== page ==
Music Review: PROKOFIEV & SMETANA (LA Phil with Xian Zhang, conductor; Behzod Abduraimov, piano)

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by Tony Frankel on November 23, 2022

in Music,Theater-Los Angeles


Is it possible that the great pianist Behzod Abduraimov has ten hands? Watching him last Sunday at Disney Hall performing Prokofiev’s Piano Concerto No. 2 was so electrifying that it wasn’t until after the work that I wondered if I ever saw his hands in anything other than a blur. (And somehow at 32 he looks taller than in previous performances.) Composed in 1912, the original version of the concerto was lost during the Russian Revolution, but Prokofiev rewrote it from memory and the work finally got its premiere in 1924, with Prokofiev performing the solo part. How thrilling to watch Abduraimov in a white-knuckle, pulsating performance of a notoriously demanding piano score with so many rhythmic challenges. His playing was full of attack where required, but also sincere and emotional in the concerto’s more tranquil passages. Instead of showing off, he was warm, conversational, and fresh when necessary. It was 100% virtuosic, and I tell you his hands were moving so fast that they looked like the flickering of a silent movie. But even with centrifugal-force speed the attention to detail was crisp. There wasn’t a moment when you couldn’t hear the work’s dazzling personality streaming through his playing.

Guest conductor Xian Zhang led the Los Angeles Philharmonic with her trademark sharp effusiveness. The Music Director of the New Jersey Symphony proved why she is in such demand. She truly was a joy to watch: Extraordinarily passionate, she cut the air like a mechanical cuckoo clock yet provided incredibly warm sounds throughout the evening.

Her interchange with the orchestra was another stunning achievement, given the difficult task of balancing Prokofiev’s impressionism with the work’s technical challenges. The appearance of effortlessness on Abduraimov’s part was amazing, and Zhang did a praiseworthy job of making sure the stunning pianist was heard at all times — even the very few subtler passages were heard by Abduraimov over the orchestra. Above all, he found heart in music which is mostly solo pyrotechnics and showy brilliance. It was fitting that his encore was Tchaikovsky’s miniature “Neapolitan Song” (from Children’s Album) as it’s played comodo, or at a relaxed pace.

The program began with Qigang Chen‘s L’Éloignement, a 15-minute work for 34 strings, first heard at Shanghai’s International Arts Festival in 2003. The composer wrote that L’Éloignement — laid out as a rondo with variations — depicts separation, disorder, imagination, and yearning. The music is both happy and sad, nostalgic and exciting, all of which account for the conflicting moods of the departing one. Using Western classical music techniques with Chinese folk tunes, the flavor was filmic, somewhat a cross between Tan Dun and Bernard Herrmann. So imagine the thrill of violins hitting the strings like Psycho but with the timbre, breath and atmosphere of Crouching Tiger, Hidden Dragon. The strings, meticulously and flowingly conducted, went from kinetic energy to isolation to propulsive scherzos. What a great thing to see the bass section go for broke with manically difficult sixteenth notes. We also got to see Martin Chalifour on violin and Robert deMaine on cello doing splendid soloing with Chen’s usage of a folk song from Northwest China. While perhaps a mite repetitious, the piece is exquisite and ravishing.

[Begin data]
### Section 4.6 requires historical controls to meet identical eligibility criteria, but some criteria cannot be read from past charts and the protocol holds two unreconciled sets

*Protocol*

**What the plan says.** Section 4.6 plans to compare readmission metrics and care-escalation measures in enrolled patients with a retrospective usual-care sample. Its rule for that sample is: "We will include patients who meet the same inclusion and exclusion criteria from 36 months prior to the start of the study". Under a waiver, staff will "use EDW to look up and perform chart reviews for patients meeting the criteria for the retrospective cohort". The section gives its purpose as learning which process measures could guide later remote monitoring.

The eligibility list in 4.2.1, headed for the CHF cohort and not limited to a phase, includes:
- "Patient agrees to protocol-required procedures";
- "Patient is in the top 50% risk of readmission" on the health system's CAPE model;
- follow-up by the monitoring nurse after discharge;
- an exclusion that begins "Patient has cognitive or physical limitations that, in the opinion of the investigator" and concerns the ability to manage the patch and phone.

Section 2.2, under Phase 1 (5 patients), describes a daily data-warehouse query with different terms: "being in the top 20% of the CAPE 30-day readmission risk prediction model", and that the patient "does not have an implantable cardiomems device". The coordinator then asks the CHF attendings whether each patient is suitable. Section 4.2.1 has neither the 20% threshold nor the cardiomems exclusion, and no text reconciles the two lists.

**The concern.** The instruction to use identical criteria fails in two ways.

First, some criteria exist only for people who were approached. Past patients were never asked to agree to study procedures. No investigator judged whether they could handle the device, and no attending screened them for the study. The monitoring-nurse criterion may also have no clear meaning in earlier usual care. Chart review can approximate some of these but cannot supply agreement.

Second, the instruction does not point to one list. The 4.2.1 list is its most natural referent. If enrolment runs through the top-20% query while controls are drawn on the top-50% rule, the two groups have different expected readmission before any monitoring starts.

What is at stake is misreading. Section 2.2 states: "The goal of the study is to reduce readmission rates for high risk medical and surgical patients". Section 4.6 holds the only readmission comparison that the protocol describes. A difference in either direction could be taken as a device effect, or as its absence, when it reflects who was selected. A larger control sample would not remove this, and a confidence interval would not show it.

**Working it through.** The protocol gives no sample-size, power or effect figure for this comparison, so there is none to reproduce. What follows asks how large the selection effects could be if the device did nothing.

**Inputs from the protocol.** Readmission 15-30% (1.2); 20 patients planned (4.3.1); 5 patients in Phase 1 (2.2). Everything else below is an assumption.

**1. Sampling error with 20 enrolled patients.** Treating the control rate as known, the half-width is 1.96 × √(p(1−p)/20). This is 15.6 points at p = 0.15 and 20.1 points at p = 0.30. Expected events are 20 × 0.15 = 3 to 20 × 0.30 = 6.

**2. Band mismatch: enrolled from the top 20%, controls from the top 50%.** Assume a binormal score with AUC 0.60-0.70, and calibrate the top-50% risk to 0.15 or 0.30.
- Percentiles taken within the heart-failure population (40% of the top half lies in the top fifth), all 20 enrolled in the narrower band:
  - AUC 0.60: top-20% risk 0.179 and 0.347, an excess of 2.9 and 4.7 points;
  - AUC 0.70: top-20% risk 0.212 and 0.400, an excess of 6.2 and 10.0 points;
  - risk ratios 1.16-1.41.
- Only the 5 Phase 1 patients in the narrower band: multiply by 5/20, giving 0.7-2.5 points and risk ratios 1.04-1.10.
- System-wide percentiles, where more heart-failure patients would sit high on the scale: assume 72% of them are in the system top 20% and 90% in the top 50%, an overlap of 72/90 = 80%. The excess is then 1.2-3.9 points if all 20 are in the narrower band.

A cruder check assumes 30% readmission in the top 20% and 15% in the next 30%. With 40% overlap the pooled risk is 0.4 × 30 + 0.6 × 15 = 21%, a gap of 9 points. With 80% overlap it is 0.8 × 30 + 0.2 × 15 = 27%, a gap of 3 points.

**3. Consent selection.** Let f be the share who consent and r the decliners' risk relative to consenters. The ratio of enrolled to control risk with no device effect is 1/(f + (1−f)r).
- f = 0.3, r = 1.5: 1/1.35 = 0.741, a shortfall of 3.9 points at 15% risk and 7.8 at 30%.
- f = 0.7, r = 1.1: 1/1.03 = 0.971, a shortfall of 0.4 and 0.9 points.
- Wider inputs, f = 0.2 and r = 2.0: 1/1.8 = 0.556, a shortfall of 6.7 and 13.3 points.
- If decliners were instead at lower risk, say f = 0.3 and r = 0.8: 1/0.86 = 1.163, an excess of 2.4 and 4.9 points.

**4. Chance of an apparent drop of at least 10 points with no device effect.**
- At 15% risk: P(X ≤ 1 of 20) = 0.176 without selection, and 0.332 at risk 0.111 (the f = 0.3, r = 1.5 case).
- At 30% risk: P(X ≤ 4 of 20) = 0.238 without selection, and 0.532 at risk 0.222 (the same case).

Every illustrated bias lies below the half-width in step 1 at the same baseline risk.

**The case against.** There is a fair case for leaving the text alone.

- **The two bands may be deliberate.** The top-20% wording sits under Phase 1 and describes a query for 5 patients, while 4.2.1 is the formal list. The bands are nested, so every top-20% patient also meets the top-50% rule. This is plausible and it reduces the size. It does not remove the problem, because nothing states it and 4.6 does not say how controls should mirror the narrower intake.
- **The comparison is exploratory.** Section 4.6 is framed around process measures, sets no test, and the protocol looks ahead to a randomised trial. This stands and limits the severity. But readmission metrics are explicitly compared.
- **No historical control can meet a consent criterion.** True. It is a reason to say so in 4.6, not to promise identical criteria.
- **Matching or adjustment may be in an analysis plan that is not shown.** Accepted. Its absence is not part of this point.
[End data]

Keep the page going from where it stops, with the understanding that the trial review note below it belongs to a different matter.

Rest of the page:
Closing the event were three of the the six symphonic poems that make up Czech composer Bedřich Smetana‘s Má vlast (My Country), written over a period of years, even while he was going deaf. The highlights are here, including, of course, Vltava, (or Die Moldau, to give it its more familiar name), his depiction of the river that flows through Prague. Here, Smetana is at his best, tuneful, original and full of evocations of his country. Šárka, named after a female warrior, highlighted Boris Allakhverdyan‘s rich solo clarinet (which, as part of the story, brings to life some men as they drink a toxic mead!). The final, Blaník, refers to the mountain with the same name, which legend says that an army of knights, led by St. Wenceslas, slept there. All areas of the orchestra were utilized, with the winds leading on some of the most serene moments of the movement (LA Phil’s newest Principal Clarinetist Marc Lachat sounded positively enchanting). Smetana intertwines the horns here too, as well as using them for representing war and heroism. A triumphant end to a triumphant program.

Prokofiev and Smatana
LA Phil
Xian Zhang, conductor; Behzod Abduraimov, piano
reviewed November 20, 2022
for more info, visit LA Phil

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